Just as teens ready themselves for the strapless gowns of prom season - and swimsuits soon after that - with time at the tanning salon, Ontario's doctors are agitating for a ban on the use of tanning beds for those under the age of 18.
The Ontario Medical Association is trying to battle the notion - fuelled largely by the tanning industry - that tanning beds are safer than the sun. Last month, the association adopted a policy that calls for restrictions on children and teens using tanning equipment.
"Tanning beds are not safe. The exact same ultraviolet rays that cause damage and lead to skin cancer from the sun are there when you lie down on a tanning bed," OMA president Suzanne Strasberg said.
She said young prom-goers especially want that "healthy-looking glow," while others want a basecoat, or "a little bit of a start to a tan because they think it will protect their skin better in the sun. …
"Even tanned skin is damaged skin. They may think it looks healthy, but it's not healthy - it's dangerous," Dr. Strasberg said.
Last July, the World Health Organization's International Agency for Research on Cancer declared tanning beds "carcinogenic to humans" and reclassified tanning equipment to the highest cancer risk category.
The indoor tanning industry is also under scrutiny in the United States, where 30 million people visit an indoor tanning facility annually, according to the Indoor Tanning Association. (No equivalent data are available in Canada, according to the OMA.)
As part of the health care reform bill passed in the House of Representatives last month, indoor tanning will be subject to a 10-per-cent tax in the United States.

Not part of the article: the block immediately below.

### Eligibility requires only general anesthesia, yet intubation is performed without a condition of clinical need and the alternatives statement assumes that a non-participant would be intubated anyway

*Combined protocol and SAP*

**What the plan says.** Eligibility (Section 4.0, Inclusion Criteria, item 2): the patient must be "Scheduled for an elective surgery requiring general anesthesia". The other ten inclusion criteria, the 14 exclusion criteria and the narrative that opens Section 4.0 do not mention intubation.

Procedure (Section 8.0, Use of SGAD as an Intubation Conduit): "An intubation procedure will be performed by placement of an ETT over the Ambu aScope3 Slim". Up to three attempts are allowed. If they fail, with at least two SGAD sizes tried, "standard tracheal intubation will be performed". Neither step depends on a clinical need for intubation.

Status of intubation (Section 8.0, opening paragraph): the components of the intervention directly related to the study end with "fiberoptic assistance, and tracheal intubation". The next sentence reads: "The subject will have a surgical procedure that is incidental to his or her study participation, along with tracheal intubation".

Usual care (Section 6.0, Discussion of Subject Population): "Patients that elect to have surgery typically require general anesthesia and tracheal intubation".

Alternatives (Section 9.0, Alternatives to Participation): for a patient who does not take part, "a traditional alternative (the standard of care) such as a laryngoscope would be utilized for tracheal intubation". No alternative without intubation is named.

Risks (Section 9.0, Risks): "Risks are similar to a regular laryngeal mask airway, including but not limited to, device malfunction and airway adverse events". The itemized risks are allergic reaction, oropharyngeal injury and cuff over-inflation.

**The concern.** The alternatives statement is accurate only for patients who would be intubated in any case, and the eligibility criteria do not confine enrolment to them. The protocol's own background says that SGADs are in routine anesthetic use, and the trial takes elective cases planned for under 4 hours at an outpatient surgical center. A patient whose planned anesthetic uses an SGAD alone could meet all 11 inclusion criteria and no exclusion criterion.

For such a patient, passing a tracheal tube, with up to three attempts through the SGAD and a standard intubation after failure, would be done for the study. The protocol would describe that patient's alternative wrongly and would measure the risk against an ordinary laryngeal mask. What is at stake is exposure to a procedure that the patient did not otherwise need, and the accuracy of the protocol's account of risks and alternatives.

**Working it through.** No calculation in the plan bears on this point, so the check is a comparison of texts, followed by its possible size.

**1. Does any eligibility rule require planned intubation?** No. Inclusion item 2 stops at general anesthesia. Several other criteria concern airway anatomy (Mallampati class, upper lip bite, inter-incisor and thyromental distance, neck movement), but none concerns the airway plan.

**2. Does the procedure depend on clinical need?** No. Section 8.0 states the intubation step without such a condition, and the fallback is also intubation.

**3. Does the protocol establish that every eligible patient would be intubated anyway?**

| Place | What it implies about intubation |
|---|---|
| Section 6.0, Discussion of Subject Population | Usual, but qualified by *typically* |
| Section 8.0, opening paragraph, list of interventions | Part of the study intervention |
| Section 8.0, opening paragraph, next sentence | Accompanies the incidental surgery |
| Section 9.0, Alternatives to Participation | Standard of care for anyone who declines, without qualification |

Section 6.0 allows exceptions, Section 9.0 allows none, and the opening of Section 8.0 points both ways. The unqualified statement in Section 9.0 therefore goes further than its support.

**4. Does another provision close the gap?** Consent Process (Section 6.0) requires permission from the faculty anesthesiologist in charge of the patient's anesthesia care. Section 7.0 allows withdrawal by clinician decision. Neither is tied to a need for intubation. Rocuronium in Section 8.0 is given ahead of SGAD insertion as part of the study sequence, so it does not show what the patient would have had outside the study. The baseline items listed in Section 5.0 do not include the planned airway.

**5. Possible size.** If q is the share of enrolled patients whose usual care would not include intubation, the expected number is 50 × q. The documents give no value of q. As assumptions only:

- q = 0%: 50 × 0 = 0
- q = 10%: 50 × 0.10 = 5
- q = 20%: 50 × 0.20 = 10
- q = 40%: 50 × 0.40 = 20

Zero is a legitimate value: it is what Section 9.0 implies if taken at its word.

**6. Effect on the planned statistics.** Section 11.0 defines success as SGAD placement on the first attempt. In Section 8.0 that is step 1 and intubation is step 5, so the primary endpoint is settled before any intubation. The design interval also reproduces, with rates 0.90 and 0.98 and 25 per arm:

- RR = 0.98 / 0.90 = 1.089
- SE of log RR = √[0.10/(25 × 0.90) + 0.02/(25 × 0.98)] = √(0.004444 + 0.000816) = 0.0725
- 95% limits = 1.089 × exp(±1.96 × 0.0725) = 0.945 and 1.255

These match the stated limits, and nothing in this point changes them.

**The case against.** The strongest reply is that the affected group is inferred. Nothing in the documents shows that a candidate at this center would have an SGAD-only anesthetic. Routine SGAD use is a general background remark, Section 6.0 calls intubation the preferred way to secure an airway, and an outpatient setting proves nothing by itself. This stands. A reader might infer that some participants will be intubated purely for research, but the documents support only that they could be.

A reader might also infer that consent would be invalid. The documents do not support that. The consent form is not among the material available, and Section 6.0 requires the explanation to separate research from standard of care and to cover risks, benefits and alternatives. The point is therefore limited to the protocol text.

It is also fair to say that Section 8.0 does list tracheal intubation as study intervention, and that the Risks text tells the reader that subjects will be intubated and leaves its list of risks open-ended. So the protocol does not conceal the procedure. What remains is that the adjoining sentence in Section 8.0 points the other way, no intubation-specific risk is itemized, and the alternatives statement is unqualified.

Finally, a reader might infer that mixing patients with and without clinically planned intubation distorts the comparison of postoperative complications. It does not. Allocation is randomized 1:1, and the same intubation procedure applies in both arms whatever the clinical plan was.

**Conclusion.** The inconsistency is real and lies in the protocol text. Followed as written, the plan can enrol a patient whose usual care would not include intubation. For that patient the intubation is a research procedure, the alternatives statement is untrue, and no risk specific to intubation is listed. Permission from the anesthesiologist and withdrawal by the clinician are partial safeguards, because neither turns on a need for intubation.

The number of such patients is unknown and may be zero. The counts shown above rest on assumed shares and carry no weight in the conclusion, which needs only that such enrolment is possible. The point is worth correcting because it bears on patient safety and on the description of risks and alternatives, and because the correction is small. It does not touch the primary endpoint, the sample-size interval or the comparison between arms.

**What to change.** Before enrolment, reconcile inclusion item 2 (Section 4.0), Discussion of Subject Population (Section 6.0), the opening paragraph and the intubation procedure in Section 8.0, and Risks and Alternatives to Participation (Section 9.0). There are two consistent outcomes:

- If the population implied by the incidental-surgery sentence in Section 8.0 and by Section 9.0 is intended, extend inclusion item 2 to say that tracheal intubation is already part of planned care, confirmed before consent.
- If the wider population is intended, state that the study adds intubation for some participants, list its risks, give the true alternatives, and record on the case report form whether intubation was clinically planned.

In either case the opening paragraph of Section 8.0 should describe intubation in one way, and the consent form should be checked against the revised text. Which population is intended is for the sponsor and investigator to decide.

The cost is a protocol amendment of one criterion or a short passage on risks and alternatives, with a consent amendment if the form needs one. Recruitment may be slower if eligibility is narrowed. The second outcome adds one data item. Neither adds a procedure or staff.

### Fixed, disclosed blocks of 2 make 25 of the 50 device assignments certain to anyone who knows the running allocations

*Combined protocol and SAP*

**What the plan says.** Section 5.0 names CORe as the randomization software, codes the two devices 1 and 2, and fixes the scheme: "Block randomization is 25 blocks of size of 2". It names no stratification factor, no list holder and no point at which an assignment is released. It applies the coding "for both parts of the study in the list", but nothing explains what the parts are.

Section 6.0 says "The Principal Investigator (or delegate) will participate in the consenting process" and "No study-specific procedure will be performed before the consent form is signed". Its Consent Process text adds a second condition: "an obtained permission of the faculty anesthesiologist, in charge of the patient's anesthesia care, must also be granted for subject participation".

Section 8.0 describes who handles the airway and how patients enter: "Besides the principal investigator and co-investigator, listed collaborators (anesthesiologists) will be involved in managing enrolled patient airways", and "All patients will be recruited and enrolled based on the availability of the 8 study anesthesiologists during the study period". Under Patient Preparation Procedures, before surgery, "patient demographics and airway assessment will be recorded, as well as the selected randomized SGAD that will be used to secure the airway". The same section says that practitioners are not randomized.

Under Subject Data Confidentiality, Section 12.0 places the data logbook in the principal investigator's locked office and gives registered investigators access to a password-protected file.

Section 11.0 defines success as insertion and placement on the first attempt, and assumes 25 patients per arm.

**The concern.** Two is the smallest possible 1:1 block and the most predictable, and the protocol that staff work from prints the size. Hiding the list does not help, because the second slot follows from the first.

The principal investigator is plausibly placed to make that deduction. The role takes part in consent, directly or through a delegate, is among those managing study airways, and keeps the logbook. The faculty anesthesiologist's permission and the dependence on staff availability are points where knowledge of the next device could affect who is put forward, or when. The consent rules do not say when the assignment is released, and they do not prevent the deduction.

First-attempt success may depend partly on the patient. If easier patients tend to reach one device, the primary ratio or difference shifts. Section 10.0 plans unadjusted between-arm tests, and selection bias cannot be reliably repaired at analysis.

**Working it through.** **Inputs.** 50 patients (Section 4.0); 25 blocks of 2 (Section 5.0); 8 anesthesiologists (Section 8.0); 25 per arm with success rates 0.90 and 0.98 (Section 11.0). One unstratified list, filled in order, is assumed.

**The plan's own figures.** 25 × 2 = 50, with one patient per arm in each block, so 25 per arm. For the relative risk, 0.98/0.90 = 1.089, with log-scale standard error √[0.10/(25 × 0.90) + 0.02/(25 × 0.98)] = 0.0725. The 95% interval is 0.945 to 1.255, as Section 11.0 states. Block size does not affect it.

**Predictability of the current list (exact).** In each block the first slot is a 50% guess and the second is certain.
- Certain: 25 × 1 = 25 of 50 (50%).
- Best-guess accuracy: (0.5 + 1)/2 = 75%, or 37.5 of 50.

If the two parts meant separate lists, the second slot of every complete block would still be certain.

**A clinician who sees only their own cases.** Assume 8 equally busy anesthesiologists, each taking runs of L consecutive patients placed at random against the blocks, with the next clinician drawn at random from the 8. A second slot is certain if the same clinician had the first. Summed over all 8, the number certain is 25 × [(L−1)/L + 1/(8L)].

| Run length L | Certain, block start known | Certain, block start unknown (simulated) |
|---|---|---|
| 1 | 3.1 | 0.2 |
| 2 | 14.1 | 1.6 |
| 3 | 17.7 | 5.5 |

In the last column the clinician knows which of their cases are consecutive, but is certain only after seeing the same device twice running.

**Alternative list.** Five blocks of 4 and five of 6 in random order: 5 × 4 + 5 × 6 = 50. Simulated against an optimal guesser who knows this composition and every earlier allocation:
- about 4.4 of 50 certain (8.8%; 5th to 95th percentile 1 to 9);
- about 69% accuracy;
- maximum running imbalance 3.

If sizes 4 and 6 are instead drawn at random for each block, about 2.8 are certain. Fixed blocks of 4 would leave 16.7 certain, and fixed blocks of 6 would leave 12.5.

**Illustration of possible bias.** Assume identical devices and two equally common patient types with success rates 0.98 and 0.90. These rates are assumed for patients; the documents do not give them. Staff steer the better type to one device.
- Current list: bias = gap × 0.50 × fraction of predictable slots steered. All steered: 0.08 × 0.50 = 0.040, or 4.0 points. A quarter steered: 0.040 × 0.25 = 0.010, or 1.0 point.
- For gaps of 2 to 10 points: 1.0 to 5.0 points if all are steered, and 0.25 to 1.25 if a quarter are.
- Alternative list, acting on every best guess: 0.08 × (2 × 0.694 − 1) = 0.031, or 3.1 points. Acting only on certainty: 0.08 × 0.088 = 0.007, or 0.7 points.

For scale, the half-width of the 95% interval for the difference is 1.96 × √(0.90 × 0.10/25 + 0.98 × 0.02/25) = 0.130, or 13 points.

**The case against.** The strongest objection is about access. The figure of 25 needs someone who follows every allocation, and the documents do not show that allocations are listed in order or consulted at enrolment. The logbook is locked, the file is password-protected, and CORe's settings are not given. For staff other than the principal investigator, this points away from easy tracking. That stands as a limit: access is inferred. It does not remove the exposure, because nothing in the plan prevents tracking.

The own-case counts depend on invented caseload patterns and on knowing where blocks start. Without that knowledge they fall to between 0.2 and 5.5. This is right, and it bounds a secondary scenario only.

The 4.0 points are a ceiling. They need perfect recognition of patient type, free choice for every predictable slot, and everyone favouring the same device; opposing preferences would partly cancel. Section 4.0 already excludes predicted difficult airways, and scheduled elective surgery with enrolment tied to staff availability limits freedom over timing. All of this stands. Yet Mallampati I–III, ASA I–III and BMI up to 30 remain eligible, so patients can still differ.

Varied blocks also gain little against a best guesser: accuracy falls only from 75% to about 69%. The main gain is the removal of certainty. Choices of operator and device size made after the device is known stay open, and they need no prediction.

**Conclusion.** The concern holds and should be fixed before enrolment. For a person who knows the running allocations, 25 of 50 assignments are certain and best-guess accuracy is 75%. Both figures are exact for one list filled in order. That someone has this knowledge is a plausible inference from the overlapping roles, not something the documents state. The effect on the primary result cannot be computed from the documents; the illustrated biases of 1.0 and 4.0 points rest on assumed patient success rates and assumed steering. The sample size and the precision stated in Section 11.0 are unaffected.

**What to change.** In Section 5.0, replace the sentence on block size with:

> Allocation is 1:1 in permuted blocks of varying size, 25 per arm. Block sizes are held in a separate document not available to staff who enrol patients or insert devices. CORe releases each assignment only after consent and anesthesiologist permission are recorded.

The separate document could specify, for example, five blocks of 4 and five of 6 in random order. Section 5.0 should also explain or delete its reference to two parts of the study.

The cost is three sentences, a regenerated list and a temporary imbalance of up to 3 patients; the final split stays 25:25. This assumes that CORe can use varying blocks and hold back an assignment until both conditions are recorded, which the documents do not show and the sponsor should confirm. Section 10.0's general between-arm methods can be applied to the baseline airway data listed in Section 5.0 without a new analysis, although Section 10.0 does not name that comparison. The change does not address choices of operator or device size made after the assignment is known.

An advisory panel for the U.S. Food and Drug Administration is pushing for a ban, and has also recommended that parents of teens and children hoping to use the beds sign a consent form warning of the dangers.
Although the WHO agency suggests there is only "a small to moderate risk of skin cancer independently due to the use of tanning beds or lamps," the FDA stressed that the risk appears greater when tanning bed use begins in childhood.
People who use tanning beds were 2.5 times more likely to develop squamous cell carcinoma and 1.5 times more likely to develop basal cell carcinoma - two forms of skin cancer - according to a 2002 study in the Journal of the National Cancer Institute.
The Canadian Cancer Society and Canadian Dermatology Association are both in favour of restricting tanning bed use to those 18 and older.
In 2008, a private members' bill in Ontario asked for similar restrictions, as did a federal private members' bill. Both failed to be passed into law. New Brunswick had some legislation aimed at protecting those under 18, but that has since been repealed.
The OMA is pushing for provincial legislation similar to the recent cellphone ban, Dr. Strasberg said.
"We made those recommendations for the government, the government enacted the legislation and now the legislation's being enforced."
Steven Gilroy, executive director of the Kelowna, B.C.-based Joint Canadian Tanning Association, said children and teens aren't a "big market" in Canada.
"It's about less than 10 per cent," said Mr. Gilroy, adding that the biggest market is thirtysomethings.
But he allowed: "We're busy with under 18s at prom season. … That's usually the time they come in. Either that or they're going on vacation."
Mr. Gilroy said he supports parental consent for children aged 16 and younger and also recommends remote control of the beds by salon operators, so tanners can't simply add more time themselves, unsupervised.
Ultimately, Mr. Gilroy advises "moderation," and for fair-haired types, abstaining altogether: "They don't tan outside so they shouldn't tan inside either. …
"We don't see it as an age thing. We see it as a skin-type scenario."
Asked whether salon operators consider skin type with their clients, Mr. Gilroy said: "It depends which one you go to."